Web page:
As set out in the above referenced applications/patents, the Applicant has spent a substantial amount of time and effort in developing printheads that incorporate micro electro-mechanical system (MEMS)-based components to achieve the ejection of ink necessary for printing.
As a result of the Applicant's research and development, the Applicant has been able to develop printheads having one or more printhead chips that together incorporate up to 84 000 nozzle arrangements. The Applicant has also developed suitable processor technology that is capable of controlling operation of such printheads. In particular, the processor technology and the printheads are capable of cooperating to generate resolutions of 1600 dpi and higher in some cases. Examples of suitable processor technology are provided in the above referenced patent applications/patents.
Common to most of the printhead chips that the Applicant has developed is a component that moves with respect to a substrate to eject ink from a nozzle chamber. This component can be in the form of an ink-ejecting member that is displaceable in a nozzle chamber to eject the ink from the nozzle chamber.
A particular difficulty that the Applicant has been faced with is to achieve a suitable interface between a prime mover in the form of an actuator and the moving component. This interface is required to permit the moving component to be displaced in the nozzle chamber and to inhibit leakage of ink from the nozzle chamber.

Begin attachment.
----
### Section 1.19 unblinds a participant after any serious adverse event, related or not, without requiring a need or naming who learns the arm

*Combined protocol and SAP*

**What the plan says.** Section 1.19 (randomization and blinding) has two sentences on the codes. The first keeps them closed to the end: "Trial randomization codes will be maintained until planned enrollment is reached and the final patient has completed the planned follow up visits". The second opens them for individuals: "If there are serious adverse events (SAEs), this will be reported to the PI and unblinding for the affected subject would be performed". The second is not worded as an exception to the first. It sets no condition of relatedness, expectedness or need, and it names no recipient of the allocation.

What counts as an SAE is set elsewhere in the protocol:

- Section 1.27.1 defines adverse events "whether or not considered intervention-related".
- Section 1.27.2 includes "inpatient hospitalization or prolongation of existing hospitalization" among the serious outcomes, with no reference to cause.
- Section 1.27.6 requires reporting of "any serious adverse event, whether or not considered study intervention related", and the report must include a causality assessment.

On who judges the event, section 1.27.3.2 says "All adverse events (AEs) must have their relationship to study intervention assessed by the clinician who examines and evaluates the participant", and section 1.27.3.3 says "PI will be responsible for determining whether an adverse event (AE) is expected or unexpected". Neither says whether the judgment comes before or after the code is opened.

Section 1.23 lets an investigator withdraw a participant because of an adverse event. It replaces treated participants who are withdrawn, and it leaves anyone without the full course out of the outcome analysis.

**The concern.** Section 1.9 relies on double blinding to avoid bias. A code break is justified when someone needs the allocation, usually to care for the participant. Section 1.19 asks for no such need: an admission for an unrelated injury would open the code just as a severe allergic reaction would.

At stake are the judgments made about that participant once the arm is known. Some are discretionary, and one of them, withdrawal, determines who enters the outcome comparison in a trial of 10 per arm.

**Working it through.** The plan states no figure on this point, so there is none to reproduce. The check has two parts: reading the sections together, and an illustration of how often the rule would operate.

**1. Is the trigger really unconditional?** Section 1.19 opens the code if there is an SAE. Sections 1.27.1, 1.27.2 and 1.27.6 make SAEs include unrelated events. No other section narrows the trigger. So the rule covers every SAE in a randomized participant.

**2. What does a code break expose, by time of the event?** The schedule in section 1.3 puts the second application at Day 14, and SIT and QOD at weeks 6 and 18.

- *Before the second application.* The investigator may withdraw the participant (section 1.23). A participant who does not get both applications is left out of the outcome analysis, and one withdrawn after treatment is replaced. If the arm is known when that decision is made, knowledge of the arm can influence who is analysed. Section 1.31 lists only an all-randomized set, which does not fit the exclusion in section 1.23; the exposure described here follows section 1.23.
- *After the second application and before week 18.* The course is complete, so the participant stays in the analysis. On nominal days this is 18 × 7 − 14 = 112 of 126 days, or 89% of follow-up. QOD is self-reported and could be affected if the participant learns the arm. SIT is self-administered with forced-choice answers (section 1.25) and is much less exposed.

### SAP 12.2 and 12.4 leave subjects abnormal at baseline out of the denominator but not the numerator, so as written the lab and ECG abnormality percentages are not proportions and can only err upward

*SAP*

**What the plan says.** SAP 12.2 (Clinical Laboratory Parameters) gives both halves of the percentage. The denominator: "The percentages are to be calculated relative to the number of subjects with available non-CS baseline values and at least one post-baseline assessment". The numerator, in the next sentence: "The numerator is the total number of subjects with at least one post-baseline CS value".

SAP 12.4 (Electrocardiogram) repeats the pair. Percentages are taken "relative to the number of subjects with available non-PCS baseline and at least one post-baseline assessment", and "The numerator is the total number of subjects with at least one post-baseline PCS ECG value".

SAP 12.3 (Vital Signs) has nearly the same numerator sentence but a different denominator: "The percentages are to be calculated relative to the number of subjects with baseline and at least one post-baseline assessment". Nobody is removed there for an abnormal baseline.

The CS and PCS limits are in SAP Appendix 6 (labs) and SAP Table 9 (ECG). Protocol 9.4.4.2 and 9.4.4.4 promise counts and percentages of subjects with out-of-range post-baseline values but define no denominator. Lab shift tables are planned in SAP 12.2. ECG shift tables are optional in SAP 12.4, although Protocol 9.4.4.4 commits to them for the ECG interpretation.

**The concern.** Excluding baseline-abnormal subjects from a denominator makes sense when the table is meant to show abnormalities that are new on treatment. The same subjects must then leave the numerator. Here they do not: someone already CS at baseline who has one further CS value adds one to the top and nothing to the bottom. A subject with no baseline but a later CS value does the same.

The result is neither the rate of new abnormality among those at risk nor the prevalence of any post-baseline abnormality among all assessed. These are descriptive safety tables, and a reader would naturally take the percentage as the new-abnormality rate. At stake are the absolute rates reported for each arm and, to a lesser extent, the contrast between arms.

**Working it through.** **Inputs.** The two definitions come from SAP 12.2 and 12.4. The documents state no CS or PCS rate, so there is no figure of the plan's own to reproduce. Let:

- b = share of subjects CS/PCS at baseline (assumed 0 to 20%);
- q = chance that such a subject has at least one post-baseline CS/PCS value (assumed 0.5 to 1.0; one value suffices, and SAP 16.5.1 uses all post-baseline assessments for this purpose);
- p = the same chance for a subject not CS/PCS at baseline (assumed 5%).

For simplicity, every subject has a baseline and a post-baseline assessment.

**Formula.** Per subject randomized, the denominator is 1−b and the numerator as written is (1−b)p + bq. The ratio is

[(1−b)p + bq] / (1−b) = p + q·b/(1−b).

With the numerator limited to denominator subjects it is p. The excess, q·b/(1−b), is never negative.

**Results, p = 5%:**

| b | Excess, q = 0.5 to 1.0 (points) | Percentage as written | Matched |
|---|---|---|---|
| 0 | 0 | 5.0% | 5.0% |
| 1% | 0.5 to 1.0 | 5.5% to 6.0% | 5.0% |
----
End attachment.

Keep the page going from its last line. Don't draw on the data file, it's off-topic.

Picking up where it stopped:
As set out in the above referenced patents/patent applications, the printhead chip is manufactured using integrated circuit fabrication techniques. This is the usual manner in which MEMS-based devices are fabricated. Such forms of fabrication are subject to constraints since they involve successive deposition and etching techniques. It follows that MEMS-based devices are usually formed in layers and that components having relatively complex shapes are difficult and expensive to fabricate.
It would be intuitive simply to use the arrangement 10 together with a suitable sealing structure to achieve effective ink ejection and sealing. The reason for this is that it would appear that the actuator arm 16, the connecting formation 24 and the ink-ejecting member 14 could be in the form of a unitary structure. However, the Applicant has found that it is not possible to achieve a working configuration as shown by using MEMS-based fabrication techniques. In particular, it has been found by the Applicant that such a unitary structure does not lend itself to such fabrication techniques.